|Morales and her niece in her shop near San Victorino Plaza.|
Nevertheless, when she was eight, Morales began learning to make her people's traditional handicrafts: with her toes.
|Weaving with her toes.|
At first, it was difficult: "What a normal person learned in a week," she said, "I learned in two months."
|Made by toes, worn on the feet.|
But then appeared of a terrible force nobody could cope with. In 2009, right-wing paramilitary groups, which roam much of Cordoba, murdered Morales' father and older brother and stole the family's property. She says she has no idea why.
Devastated, Morales fled to Bogotá.
"I had to start from scratch," she says.
|A rare sight: Customers in the La Fortaleza mall.|
Recently, however, she said police increasingly harassed street vendors, and so, when a mall owner who'd seen her on television offered her a shop rental, she moved in. She now sells her work in the La Fortaleza mini-mall off of San Victorino Plaza, adjoining Ave. Caracas.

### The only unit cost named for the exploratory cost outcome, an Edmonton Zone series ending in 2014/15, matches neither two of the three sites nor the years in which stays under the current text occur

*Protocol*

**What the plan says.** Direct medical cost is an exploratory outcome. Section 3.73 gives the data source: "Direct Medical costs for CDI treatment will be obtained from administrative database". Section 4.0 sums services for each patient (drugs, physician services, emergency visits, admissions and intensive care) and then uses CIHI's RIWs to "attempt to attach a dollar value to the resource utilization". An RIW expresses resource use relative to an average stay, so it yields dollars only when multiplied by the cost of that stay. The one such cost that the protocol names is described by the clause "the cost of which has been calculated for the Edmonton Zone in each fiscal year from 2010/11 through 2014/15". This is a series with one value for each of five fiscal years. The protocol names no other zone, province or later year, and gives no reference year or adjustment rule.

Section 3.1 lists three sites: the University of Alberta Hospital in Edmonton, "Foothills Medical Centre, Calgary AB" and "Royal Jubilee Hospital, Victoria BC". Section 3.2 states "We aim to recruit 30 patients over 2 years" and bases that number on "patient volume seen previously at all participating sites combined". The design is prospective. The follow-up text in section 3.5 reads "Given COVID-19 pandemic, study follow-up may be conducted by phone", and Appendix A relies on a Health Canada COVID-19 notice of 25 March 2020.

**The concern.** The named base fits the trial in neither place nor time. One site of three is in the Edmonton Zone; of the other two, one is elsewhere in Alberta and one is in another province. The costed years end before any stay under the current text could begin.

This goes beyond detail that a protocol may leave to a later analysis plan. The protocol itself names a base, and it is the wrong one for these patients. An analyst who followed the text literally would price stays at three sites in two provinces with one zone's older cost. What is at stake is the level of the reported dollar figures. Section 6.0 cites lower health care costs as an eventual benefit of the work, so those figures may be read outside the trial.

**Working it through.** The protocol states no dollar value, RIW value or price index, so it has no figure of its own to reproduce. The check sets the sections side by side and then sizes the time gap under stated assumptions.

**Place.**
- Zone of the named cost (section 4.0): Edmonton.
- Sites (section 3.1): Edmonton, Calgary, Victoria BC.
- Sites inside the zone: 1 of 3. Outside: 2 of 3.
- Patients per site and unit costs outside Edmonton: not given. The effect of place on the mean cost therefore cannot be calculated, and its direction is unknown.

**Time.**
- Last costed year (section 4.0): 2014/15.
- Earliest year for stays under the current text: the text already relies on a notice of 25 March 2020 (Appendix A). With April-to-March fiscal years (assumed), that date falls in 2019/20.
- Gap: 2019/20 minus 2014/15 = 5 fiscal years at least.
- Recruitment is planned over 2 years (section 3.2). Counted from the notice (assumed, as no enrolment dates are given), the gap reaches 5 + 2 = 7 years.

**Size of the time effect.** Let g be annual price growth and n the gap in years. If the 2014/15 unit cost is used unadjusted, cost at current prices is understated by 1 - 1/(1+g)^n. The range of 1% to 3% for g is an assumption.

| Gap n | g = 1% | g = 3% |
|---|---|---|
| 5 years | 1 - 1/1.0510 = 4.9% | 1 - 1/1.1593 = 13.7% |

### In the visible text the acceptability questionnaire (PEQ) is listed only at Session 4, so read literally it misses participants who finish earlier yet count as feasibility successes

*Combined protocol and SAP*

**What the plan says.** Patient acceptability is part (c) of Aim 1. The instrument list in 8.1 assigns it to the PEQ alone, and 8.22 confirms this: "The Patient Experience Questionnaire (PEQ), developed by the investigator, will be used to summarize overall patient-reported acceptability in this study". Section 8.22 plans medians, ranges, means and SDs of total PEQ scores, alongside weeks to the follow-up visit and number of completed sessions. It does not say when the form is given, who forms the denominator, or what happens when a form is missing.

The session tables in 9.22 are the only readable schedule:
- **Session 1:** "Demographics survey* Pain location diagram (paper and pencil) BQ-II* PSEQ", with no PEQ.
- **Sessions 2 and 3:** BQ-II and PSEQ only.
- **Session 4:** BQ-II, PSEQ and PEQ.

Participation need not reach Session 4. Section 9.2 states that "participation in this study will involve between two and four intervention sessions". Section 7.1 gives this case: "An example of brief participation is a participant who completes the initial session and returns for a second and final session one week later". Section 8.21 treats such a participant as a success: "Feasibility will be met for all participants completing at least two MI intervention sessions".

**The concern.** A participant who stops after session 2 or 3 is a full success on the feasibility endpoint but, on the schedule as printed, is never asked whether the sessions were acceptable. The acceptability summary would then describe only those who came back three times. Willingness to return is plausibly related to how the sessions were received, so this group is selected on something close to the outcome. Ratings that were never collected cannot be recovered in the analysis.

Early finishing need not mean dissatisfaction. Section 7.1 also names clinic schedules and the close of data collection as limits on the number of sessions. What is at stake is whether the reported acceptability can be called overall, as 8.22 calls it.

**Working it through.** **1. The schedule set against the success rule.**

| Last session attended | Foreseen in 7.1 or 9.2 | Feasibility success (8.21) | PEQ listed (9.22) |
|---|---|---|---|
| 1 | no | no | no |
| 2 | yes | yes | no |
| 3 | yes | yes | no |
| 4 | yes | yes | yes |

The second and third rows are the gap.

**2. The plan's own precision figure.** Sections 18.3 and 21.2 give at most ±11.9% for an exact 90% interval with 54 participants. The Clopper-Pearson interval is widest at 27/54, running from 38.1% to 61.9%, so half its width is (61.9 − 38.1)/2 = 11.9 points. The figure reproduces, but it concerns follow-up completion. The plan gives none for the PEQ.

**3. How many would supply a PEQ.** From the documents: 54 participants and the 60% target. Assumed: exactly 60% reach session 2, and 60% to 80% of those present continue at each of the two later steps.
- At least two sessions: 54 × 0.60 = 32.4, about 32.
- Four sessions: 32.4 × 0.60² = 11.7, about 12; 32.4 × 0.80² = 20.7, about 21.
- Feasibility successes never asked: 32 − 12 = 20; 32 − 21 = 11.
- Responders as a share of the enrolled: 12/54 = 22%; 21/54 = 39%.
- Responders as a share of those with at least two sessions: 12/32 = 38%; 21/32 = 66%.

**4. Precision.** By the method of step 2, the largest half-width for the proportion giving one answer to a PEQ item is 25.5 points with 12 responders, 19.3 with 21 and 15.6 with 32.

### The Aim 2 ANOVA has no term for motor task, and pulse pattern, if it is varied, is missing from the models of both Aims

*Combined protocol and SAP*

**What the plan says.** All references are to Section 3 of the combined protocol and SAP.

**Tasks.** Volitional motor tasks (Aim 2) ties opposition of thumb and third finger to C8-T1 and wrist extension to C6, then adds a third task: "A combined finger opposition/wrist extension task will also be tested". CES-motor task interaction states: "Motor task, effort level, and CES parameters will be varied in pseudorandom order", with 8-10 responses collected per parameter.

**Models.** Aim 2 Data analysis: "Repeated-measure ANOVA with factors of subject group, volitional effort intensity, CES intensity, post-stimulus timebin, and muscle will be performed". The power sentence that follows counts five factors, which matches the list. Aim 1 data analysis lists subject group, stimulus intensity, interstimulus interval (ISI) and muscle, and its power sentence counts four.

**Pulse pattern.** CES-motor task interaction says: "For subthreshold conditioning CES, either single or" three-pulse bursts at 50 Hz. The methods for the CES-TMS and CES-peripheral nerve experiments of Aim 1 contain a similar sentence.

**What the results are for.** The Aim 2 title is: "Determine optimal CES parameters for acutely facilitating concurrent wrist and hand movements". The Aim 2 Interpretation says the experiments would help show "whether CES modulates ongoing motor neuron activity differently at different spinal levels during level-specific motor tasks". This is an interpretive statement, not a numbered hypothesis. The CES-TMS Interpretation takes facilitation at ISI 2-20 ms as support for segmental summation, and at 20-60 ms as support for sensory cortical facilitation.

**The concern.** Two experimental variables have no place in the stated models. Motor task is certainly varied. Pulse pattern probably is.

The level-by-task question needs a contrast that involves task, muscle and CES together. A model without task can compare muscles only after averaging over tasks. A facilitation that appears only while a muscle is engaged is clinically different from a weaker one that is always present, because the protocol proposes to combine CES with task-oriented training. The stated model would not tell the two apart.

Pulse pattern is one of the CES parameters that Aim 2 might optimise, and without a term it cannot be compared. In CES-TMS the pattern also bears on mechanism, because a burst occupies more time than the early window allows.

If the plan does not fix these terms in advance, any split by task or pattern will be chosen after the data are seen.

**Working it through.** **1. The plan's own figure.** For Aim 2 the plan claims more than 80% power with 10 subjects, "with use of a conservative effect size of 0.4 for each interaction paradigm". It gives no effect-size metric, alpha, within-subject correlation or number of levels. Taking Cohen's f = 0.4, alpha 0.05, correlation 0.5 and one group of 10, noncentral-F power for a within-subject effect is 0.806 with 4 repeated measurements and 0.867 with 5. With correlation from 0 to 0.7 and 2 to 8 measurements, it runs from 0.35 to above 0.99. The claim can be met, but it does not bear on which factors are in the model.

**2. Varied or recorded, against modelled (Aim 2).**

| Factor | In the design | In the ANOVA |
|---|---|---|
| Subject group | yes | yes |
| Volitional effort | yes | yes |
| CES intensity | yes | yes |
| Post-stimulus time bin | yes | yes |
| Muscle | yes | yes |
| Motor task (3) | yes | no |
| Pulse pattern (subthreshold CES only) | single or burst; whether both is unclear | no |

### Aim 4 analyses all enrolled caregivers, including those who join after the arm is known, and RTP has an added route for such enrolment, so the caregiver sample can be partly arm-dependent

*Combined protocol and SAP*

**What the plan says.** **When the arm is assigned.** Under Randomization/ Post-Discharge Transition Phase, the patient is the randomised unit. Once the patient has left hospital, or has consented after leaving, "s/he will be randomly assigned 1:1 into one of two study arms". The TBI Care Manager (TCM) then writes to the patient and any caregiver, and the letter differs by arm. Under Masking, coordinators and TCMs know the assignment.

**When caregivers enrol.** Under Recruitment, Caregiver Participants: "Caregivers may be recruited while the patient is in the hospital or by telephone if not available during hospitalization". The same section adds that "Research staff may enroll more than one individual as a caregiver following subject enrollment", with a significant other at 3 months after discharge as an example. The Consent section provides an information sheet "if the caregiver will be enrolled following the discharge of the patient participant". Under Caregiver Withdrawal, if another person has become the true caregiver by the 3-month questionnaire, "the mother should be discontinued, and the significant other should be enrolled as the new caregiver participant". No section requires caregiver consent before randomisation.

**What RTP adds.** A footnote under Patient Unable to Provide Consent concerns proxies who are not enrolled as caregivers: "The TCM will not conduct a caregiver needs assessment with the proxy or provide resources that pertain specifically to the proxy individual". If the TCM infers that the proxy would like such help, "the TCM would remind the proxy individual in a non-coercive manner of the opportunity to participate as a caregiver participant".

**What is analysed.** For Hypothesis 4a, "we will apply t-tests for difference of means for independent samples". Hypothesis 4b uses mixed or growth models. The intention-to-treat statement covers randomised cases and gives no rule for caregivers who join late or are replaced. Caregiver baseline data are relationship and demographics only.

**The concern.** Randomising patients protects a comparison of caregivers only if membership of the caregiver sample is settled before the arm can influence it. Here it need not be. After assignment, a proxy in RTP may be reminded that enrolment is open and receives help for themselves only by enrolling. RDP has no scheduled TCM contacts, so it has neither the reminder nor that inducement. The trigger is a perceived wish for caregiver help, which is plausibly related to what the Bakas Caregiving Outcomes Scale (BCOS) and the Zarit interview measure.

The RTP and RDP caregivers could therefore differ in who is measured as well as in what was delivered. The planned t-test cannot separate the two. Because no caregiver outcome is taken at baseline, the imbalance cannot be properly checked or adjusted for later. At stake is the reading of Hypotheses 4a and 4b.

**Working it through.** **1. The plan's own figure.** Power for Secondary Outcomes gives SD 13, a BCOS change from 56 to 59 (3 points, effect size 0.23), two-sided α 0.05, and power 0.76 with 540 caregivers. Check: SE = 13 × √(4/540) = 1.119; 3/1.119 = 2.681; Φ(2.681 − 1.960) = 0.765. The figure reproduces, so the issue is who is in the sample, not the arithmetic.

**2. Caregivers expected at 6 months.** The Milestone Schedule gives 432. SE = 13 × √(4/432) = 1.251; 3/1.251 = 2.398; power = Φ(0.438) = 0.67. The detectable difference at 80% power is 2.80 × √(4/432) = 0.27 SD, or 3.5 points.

Hidden indoors, however, she has much less foot traffic and fewer customers. Morales is a single mother with two children to support and a long commute from south Bogotá.
"This week, I haven't really sold anything," she says with her characteristic smile. Whereas on the sidewalk "there was always someone to buy, someone to help."
Artesanias Odalis: Cra 13A No. 12-13 Local 02. Pasaje Comercial La Fortaleza.
Cel: 311-414-6865 / 300-715-7060. Land line: 795-5951. E-mail: firstname.lastname@example.org .
|Let your fingers do the dialing.|
By Mike Ceaser, of Bogotá Bike Tours